On Aug 22, 2012, at 9:31 AM, Anthony <wikim...@inbox.org> wrote:

> On Wed, Aug 22, 2012 at 10:22 AM, Anthony <wikim...@inbox.org> wrote:
>> On Wed, Aug 22, 2012 at 9:14 AM,  <birgitte...@yahoo.com> wrote:
>>> Now clearly being able to judge that X is a utilitarian work is the more 
>>> normal problem with
>>> this argument and why it is seldom used. Diagnostic images are one of the 
>>> few clear-cut
>>> situations.
>> 
>> How do you distinguish whether or not it is a "diagnostic image", and
>> what makes it clear-cut?
> 
> If you define "diagnostic image" as "an image created solely for the
> purpose of making a diagnosis", then I suppose you've got a clear-cut
> utilitarian work.  On the other hand, this wouldn't include an X-ray
> which was made by someone who knew the X-ray was going to be used in a
> medical book.
> 
> 

If any such images exist where the technician knew to aim for something more 
than a mere depiction, I would agree that things become more questionable. if 
the technician is actually credited by the textbook I personally would find a 
different image to use, because why bother about it? But just the fact that the 
technician knew something might it be used in a larger work (x-rays don't have 
preview), wouldn't flip the copyright switch all by itself. Presumably the 
textbook in question is for instructing someone on how to interpret a 
diagnostic image. Presumably an actual diagnostic image would be selected for 
inclusion in such a textbook.  Now if a technician, while working to create 
diagnostic images, aimed to create an image that might *also* be displayed in 
an art gallery, then I wouldn't include that image in my general conclusion. 
But the image has to stand on its own; either was never copyrightable wherever 
it might be used, or it has always been copyrighted since the moment it was 
created until the copyright is waived or expires.

To reword what I said before the vast majority of X-ray images in existence are 
diagnostic images. There is no reason at all to purposefully search out X-rays 
that might land in some grey area.  If something makes a particular X-ray 
really stand out from the vast majority, something about that makes an editor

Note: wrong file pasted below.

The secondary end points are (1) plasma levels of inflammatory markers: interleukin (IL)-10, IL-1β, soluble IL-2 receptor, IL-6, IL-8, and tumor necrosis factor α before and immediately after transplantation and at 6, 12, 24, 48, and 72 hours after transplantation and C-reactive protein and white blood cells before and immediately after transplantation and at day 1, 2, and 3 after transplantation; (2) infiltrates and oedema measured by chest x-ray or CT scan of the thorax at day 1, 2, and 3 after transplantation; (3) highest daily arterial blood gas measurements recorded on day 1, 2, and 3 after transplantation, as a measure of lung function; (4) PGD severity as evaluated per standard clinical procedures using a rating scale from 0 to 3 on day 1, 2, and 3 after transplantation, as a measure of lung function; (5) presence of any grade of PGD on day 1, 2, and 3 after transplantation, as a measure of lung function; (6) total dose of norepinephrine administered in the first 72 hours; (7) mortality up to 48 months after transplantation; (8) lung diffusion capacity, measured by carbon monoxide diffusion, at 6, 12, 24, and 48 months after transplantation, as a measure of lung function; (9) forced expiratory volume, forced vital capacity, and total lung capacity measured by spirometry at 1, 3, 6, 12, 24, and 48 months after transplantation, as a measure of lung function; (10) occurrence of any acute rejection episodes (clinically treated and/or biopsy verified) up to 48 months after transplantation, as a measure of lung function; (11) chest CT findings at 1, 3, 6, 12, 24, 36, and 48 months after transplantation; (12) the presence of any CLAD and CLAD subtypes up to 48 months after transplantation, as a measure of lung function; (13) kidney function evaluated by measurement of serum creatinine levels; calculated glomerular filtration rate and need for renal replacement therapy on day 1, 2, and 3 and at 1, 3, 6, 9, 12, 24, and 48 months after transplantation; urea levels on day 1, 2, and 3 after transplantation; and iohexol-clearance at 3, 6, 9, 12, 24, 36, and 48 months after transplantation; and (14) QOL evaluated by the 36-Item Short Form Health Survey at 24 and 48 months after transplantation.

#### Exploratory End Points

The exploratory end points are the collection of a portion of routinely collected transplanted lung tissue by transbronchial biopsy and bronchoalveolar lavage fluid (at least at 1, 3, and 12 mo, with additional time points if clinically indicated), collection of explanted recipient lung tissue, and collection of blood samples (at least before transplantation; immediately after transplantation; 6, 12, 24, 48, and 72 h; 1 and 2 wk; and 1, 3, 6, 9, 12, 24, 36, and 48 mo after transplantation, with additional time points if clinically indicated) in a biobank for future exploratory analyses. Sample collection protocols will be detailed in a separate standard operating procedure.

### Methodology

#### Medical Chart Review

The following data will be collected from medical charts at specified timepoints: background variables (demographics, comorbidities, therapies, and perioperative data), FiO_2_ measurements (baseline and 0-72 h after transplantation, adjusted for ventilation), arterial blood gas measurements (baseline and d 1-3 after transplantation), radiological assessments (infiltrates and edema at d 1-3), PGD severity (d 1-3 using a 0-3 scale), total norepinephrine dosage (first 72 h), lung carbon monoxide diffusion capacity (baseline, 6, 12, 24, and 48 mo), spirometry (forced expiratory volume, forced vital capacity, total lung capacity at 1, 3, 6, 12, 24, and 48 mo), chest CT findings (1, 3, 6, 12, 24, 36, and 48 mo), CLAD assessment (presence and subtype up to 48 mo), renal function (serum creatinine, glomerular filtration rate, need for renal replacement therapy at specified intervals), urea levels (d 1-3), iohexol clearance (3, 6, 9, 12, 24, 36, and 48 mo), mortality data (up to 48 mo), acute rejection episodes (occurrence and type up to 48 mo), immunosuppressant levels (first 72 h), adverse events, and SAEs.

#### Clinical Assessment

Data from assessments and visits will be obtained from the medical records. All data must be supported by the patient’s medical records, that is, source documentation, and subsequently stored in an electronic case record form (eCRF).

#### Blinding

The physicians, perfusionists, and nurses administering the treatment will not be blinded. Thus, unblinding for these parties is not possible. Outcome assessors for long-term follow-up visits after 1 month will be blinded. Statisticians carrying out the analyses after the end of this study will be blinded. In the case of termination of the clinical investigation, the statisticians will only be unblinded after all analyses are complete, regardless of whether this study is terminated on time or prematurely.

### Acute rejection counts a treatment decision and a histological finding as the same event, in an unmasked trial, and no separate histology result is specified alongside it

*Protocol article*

want to use *that* one instead picking another from the mountain on diagnostic 
images. I would suspect that in such a case the uncopyrightable conclusion 
would be less certain than it is for the vast majority. We are never going to 
be able to actually determine the copyright on every single image uploaded. 
Never. Not even with infinite resources. The unknowable category wrt copyright 
is significant. It is just tiny subset of all works existing, but not so tiny 
that you will fail to come across it now and again. If an image is borderline 
and easily substituted; please refrain from wasting the communities' time and 
energy on it.  Substitute it with an equivalent image with superior provenance. 

Rule of thumb (that I haven't thought about very long and may later disagree 
with): If a specific image truly is uncopyrightable as a utilitarian image, 
then it should be very easy to replace with another equivalent image. If a 
specific image doesn't seem to have any *possible* equivalents, it probably 
isn't a utilitarian image.

Another rule of thumb: Most images, whatever they depict, are also *designed* 
to be pleasing to human aesthetics. That is usually the part that creates the 
copyright, the choices that are made to produce a certain aesthetic. When an 
image is designed without any consideration for aesthetics at all (i.e. an arm 
is placed on a plane and arranged at a certain angle in order to best diagnose 
any possible damage to the elbow joint), then it is a very good candidate to be 
considered a utilitarian image. Consider any stock story with a comic and a 
tragic version, consider all the reinterpretations that have been done of 
Shakespeare's plays. The new derivative is copyrighted on the weight of the 
aesthetic choices. Not idea of boy meets girl. Copyright is about how something 
is expressed.  The harder it is to express the same information with different 
aesthetics, whether it is the phone numbers for businesses in a list or the 
soundness of a joint on an image, the harder it is to attach copyright to any 
particular expression of this information.

Birgitte SB
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